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Minogue v. Lipman

Decided: November 19, 1953.

ADELAIDE E. MINOGUE AND WARREN E. EMLEY, JR., INDIVIDUALLY AND AS ONE OF THE EXECUTORS OF THE WILL OF WARREN E. EMLEY, SR., DECEASED, PLAINTIFFS-RESPONDENTS,
v.
MARY IDA LIPMAN AND HERBERT D. BROWN, INDIVIDUALLY AND AS EXECUTORS OF THE LAST WILL AND TESTAMENT OF MARY L. W. EMLEY, DECEASED, BETTY ANN BROWN AND JOHN N. BROWN, AND HERBERT D. BROWN AS ONE OF THE EXECUTORS OF THE WILL OF WARREN E. EMLEY, SR., DECEASED, DEFENDANTS-APPELLANTS



Eastwood, Jayne and Francis. The opinion of the court was delivered by Eastwood, S.j.a.d.

Eastwood

The defendants appeal from the judgment entered in the Superior Court, Chancery Division, in favor of the plaintiffs and against the defendants in a matter wherein plaintiffs sought to establish that Warren E. Emley, Sr. and Mary L. W. Emley, his wife, now both deceased, executed mutual, reciprocal and irrevocable wills in accordance with an agreement between them, and adjudging that Mrs. Emley's will, dated December 22, 1950, be given effect, impressing a trust upon certain real property of which Mrs. Emley died seized, appointing a trustee to administer the assets of Mrs. Emley's estate and restraining defendants from selling or otherwise disposing of such assets of Mrs. Emley's estate.

We proceed with the recital of the pertinent facts, viz.:

Warren E. Emley, Sr., a widower, married Mary L. W. Brown, a widow, on August 18, 1945. By his former marriage Mr. Emley was the father of the individual plaintiffs herein, and by her former marriage Mrs. Emley was the mother of the individual defendants herein.

Prior to her marriage to Mr. Emley, Mrs. Emley was the owner of a house and lot used as a summer dwelling, situate at Roscoe, New York, and in 1946, following their marriage,

Mr. and Mrs. Emley purchased a home in Highland Park, New Jersey, each paying approximately one-half of the purchase price thereof and taking title in their names as tenants by the entirety.

Mr. and Mrs. Emley, out of separate funds, each contributed toward the cost of repairing and remodelling the Highland Park residence, Mr. Emley contributing the major portion according to the record. Both parties also contributed toward the maintenance of the Roscoe, New York house, but their proportionate share is unknown.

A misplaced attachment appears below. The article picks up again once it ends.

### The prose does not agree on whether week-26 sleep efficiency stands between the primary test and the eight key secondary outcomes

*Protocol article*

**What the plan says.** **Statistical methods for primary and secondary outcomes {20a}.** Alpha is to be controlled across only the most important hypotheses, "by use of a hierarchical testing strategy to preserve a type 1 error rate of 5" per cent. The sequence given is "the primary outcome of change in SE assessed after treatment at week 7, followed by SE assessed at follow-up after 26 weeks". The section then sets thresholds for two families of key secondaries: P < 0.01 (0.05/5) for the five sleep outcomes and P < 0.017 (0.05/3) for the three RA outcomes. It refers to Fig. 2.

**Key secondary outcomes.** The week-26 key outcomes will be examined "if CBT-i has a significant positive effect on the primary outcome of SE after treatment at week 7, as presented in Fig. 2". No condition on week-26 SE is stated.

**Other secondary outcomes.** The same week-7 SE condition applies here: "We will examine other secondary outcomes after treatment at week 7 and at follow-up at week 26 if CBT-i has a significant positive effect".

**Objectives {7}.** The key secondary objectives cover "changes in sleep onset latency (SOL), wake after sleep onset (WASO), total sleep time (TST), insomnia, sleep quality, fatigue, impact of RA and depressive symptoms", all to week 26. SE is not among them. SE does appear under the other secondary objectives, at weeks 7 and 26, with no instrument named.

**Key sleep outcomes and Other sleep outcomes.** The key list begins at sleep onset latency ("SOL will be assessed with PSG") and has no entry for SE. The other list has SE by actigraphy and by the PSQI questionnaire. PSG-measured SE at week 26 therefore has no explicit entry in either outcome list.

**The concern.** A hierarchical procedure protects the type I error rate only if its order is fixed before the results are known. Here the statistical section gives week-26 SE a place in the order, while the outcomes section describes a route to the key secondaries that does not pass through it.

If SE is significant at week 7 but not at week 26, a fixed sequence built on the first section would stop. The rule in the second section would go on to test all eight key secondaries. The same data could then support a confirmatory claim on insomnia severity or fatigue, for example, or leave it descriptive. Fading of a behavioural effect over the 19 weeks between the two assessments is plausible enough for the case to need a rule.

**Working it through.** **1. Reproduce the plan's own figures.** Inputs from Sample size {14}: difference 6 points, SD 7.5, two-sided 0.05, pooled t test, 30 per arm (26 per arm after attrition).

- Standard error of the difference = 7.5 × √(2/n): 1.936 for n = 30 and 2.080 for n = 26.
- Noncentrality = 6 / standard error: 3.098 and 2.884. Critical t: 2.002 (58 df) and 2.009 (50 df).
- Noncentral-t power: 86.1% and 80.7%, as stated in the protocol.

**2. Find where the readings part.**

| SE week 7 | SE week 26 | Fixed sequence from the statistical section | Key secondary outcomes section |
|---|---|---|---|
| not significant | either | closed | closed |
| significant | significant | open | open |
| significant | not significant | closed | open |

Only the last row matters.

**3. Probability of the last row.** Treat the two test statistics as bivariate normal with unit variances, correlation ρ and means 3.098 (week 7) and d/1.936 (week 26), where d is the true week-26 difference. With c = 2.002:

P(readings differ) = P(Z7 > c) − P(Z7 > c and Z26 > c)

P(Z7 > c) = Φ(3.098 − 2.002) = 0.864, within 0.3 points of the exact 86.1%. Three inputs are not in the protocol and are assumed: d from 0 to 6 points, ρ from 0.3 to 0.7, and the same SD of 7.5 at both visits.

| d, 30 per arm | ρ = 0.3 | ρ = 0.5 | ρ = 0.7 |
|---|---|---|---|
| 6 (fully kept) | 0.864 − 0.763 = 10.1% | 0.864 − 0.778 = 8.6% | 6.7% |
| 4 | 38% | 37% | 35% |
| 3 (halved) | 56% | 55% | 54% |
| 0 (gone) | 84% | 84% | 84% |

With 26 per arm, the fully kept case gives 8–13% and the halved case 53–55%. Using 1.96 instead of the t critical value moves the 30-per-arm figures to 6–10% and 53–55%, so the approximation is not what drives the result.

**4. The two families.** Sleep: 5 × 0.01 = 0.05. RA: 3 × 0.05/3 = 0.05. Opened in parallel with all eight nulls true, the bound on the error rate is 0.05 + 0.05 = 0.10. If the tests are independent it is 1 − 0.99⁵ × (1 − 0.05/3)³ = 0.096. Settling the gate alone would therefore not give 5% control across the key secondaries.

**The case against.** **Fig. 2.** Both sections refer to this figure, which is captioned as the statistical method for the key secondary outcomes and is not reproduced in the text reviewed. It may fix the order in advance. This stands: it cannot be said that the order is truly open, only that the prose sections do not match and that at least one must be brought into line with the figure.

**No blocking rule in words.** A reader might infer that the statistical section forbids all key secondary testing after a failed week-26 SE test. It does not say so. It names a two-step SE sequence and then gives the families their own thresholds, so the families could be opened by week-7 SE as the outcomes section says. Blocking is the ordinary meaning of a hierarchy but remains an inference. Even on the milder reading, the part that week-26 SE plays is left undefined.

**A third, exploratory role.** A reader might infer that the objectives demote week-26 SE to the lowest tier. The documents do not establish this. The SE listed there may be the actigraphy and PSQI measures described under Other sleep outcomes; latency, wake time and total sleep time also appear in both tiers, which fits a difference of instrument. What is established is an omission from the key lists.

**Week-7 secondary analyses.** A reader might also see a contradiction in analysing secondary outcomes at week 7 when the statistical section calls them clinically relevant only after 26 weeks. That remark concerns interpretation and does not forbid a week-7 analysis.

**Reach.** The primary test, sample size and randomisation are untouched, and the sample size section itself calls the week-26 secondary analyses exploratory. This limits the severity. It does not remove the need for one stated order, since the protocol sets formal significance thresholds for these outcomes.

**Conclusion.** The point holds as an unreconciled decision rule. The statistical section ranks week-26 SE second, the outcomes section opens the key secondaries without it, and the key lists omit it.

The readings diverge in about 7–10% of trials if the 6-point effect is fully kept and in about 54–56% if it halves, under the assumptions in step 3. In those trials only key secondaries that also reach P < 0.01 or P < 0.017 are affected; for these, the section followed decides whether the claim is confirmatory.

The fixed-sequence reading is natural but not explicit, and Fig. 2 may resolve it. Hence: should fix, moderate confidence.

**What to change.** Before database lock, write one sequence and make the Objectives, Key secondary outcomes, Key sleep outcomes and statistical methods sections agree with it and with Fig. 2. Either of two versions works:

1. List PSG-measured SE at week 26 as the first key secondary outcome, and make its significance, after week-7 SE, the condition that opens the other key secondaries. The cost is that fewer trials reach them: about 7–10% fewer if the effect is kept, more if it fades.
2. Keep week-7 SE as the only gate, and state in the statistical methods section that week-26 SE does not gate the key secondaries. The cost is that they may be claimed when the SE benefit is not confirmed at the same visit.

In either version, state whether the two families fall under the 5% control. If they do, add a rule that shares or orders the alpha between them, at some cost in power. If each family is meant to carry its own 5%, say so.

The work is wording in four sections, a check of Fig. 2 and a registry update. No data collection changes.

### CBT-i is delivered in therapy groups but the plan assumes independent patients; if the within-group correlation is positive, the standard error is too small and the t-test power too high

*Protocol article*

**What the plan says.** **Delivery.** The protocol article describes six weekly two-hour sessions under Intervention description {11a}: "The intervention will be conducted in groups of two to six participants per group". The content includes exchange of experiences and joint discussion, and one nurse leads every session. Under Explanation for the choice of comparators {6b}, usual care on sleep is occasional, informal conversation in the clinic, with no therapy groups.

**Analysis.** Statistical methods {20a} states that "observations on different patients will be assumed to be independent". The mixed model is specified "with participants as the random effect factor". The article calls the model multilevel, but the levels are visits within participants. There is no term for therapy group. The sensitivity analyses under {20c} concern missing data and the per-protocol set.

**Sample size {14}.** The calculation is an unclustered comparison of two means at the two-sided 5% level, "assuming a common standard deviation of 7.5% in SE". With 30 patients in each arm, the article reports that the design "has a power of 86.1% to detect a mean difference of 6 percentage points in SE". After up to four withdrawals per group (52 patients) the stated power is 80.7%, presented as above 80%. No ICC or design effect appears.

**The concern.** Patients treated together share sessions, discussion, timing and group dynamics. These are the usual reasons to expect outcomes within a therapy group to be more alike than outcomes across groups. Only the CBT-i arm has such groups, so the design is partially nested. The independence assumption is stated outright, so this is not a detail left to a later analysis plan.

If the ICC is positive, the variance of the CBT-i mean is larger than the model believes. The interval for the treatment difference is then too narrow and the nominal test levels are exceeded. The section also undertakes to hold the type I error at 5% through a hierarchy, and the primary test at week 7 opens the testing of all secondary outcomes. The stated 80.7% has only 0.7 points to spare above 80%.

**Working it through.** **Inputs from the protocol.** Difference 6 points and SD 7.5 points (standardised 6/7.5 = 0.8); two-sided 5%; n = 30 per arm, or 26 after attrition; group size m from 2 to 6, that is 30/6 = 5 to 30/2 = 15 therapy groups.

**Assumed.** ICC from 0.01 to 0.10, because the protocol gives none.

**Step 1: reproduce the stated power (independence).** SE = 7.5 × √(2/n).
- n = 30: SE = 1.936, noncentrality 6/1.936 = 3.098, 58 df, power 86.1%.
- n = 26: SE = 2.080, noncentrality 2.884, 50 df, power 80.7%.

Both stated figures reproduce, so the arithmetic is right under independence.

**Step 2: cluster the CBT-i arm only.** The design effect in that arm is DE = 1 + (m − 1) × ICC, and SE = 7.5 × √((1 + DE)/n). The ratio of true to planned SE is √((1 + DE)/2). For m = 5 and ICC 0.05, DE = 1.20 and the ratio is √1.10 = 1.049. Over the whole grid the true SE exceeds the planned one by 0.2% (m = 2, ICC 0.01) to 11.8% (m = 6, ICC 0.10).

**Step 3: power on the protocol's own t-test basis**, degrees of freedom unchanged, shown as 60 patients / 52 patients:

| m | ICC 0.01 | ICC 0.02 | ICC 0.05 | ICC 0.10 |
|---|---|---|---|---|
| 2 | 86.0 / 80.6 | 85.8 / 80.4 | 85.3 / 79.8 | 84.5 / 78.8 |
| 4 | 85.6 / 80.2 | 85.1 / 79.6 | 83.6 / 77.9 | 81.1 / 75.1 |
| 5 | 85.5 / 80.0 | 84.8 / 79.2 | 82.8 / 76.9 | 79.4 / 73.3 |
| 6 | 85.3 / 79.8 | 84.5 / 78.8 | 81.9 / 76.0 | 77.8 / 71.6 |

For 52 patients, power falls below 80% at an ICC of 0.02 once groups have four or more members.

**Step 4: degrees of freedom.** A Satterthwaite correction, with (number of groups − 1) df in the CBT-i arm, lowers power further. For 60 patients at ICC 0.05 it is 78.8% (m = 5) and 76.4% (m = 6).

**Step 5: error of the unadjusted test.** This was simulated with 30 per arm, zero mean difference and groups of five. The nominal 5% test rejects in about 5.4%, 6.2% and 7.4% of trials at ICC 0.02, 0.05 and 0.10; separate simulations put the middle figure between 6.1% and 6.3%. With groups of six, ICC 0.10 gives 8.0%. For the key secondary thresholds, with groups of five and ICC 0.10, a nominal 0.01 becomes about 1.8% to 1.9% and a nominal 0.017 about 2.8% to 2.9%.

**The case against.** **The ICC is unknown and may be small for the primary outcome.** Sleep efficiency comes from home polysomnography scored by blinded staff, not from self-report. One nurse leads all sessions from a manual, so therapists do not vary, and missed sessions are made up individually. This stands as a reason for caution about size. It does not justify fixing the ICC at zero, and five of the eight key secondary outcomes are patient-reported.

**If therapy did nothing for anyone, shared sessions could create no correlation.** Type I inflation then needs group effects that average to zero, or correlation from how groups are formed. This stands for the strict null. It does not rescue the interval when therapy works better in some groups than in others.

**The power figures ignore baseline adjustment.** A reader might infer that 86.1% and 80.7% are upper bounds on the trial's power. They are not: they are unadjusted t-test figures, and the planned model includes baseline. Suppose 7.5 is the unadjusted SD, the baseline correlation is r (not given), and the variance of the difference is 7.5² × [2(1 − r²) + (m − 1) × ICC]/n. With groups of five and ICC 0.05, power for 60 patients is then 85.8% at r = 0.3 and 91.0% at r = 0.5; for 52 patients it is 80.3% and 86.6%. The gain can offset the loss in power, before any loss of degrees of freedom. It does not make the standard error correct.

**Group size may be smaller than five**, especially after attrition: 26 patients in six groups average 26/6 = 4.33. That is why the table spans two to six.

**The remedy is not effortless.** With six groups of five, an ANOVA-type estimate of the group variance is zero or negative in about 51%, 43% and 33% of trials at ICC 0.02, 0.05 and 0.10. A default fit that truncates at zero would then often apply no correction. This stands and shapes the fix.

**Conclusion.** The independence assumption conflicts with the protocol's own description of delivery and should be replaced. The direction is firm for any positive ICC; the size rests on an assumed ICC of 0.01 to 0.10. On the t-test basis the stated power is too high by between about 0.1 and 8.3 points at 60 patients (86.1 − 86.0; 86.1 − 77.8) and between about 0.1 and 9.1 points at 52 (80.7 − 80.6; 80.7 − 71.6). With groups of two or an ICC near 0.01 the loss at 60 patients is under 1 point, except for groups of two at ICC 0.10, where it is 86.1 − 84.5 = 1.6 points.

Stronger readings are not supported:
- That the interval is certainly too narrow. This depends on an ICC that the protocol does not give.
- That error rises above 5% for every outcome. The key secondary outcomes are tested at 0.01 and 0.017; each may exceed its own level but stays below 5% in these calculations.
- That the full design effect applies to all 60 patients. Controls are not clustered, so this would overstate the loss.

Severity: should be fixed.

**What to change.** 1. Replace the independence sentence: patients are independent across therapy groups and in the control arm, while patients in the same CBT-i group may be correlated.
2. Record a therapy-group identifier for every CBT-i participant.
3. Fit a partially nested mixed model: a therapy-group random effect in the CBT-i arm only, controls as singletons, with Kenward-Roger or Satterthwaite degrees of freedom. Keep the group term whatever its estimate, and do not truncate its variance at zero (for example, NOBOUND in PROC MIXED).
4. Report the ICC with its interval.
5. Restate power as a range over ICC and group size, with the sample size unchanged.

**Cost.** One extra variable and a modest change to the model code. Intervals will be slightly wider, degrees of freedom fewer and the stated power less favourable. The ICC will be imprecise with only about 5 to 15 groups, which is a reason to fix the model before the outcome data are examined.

In 1950 Mr. Emley, approximately 65 years of age, appeared to be in good health, and Mrs. Emley, somewhat younger of the two, was known to be suffering from cancer. On December 22, 1950 Mr. and Mrs. Emley, by appointment, called at the office of George R. Morrison, Esquire, an attorney-at-law of the State of New Jersey, for the purpose of preparing and executing their respective wills. It appears that Mr. Emley gave Mr. Morrison the instructions for the preparation of both wills as follows: (1) each testator was to devise his interest in the Roscoe property in the proportions of 20% to the children of Mr. Emley and 80% to the children of Mrs. Emley; (2) each testator was to devise his interest in the Highland Park property in the proportions of 70% to the children of Mr. Emley and 30% to the children of Mrs. Emley, and (3) the remainder of each testator's estate was to go to the surviving spouse for life, or until remarriage, and then to the children of the testator in each case, in fee.

The record discloses that Mr. Morrison then directed the parties' attention to the fact that Mr. Emley possessed no interest in the Roscoe property which could be presently disposed of by his will, and that the Highland Park property was held jointly by them as tenants by the entirety and, upon the death of one of them, title would vest in the survivor by operation of law. By way of reply Mr. Emley stated: "That will be taken care of." Mr. Morrison queried Mrs. Emley to determine whether or not that was the way she wanted it, to which she replied: "That is the way he wants it, so

what can I do." The wills were prepared in accordance with the instructions, were carefully read by the testators and then duly executed.

At this point, we think it may be well to indicate the relationship of the scrivener of the wills, Mr. George R. Morrison, and his knowledge of the background of the decedents. Mr. Morrison was familiar with the history and facts regarding the title to the Roscoe, New York property. He represented Mrs. Emley in the administration of her first husband's estate and represented the Emleys when they purchased the Highland Park, New Jersey property, to which they took title as tenants by the entirety. As mentioned, he drew the reciprocal wills which were executed and attested in his presence. He has acted as attorney for the executors under Mr. Emley's will and on June 7, 1951, on the day of the funeral services for Mr. Emley, pursuant to instructions telephoned to him from Mrs. Emley, he prepared her new will revoking the prior reciprocal will, although he did not supervise or attend the execution of the new will. Mr. Morrison acted as attorney for the executors under Mrs. Emley's will.

Mr. Emley died on June 5, 1951, and his will dated December 22, 1950 was duly probated. As indicated hereinabove, Mrs. Emley called Mr. Morrison, requesting him to prepare a new will wherein she would leave her entire estate to her children by her former marriage. Mr. ...


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